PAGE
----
I'm definitely eager for that ultra sharp 720p resolution, but to be honest, as I'm accustomed to using an ipad for an ereader, and my current Epic 4G Touch PPI is far better than that anyway, the lower res isn't something I can't live with.
 

edoublediz

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Just a thought - it seems like the galaxy s 2 is in a good spot for performance on the "desktop", but what about that huge resolution bump. Certainly that will demand a much faster cpu for the same smoothness and speed. Also, games might be in the correct ratio, but wouldn't be native res. Do these things concern anyone considering the cpu isn't a huge jump over the current crop?

GPU not CPU
 

Neon01

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GPU not CPU

Most phones use the CPU for the UI. But yes, the latest phones do have GPU acceleration to assist there. But the question is, so what? It's not like the Prime will make a quantum leap improvement in GPU or CPU over the current top dogs like the SGII. Unless it uses some radical new way to implement the GPU in the UI that the SGII and other phones don't use, the UI performance should scale with the current phones. And with 3 times the pixels, that means performance (in this case, responsiveness) goes down.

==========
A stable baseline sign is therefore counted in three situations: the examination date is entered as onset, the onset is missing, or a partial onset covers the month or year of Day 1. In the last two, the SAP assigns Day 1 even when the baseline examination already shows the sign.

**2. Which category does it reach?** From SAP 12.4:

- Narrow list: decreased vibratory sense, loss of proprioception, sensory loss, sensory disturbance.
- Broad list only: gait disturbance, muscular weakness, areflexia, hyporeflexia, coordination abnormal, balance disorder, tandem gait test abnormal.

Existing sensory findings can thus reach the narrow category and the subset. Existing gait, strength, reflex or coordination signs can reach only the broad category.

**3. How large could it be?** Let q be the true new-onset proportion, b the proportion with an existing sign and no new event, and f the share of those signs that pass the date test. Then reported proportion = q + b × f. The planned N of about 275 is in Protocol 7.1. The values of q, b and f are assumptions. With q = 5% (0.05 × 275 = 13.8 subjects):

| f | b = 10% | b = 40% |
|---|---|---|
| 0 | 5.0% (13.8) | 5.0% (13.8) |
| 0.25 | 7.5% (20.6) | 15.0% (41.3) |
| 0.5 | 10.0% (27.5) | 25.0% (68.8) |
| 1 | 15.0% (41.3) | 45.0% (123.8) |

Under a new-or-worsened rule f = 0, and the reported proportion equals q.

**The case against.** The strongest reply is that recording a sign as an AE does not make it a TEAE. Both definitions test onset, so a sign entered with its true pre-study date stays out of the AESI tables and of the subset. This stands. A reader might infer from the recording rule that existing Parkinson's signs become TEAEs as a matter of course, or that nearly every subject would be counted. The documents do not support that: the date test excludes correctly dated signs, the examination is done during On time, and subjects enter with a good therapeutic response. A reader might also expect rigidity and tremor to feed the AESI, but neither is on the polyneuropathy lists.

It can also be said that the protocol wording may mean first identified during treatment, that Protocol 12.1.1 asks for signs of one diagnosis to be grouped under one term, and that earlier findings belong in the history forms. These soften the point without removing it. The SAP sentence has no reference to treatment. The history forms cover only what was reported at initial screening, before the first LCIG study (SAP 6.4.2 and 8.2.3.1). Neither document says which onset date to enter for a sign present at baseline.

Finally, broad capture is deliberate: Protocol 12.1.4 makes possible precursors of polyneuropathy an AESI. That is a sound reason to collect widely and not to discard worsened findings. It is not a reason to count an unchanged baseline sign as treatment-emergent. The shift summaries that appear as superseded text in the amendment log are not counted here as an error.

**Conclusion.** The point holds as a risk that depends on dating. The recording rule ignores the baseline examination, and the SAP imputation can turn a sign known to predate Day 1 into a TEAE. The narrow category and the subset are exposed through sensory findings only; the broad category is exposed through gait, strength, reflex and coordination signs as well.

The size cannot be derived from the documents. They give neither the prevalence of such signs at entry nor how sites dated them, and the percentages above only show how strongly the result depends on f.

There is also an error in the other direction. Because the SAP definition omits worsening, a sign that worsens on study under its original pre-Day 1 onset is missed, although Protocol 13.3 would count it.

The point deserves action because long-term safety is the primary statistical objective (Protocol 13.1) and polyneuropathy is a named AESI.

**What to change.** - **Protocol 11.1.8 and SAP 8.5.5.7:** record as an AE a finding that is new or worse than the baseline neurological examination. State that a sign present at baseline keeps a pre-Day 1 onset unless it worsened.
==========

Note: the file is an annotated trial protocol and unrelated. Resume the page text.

Sorry, I'm still excited for the phone, but these things have me concerned. Still, I'm glad we're making the switch to 720p. It had to be done sometime for the industry standard to evolve. I'm just thinking that it may take the CPU/GPU world some time to "catch up".
 

edoublediz

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i dont think it is going to affect it in the slightest, at least not noticebly. are there any new qHD phones with non qHD siblings to compare?
 

rrhartjr

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i dont think it is going to affect it in the slightest, at least not noticebly. are there any new qHD phones with non qHD siblings to compare?

It will most certainly affect it.. because you're pushing more pixels through the GPU..

AnandTech - HTC Sensation 4G Review - A Sensational Smartphone

Look at the GLBenchmarks about halfway down.. you can compare the LG Optimus 3D (WVGA SGX540) to the Motorola Droid 3 (qHD SGX540). They are identical except for the screen resolution (1GHz OMAP4, 512MB RAM)

You'll see a performance penalty basically equivalent to the increase in screen pixels. qHD is 518k pixels, WVGA is 384k.. that's 34% more.

So it really comes down to what SOC the Nexus ends up on. The SGX540 in the OMAP4460, as it is rumored to be using, is clocked 30% higher (384MHz) than the one in the 4430 (300MHz). Throw in a 50% boost in CPU, double the RAM and I think its up to the task..
 

edoublediz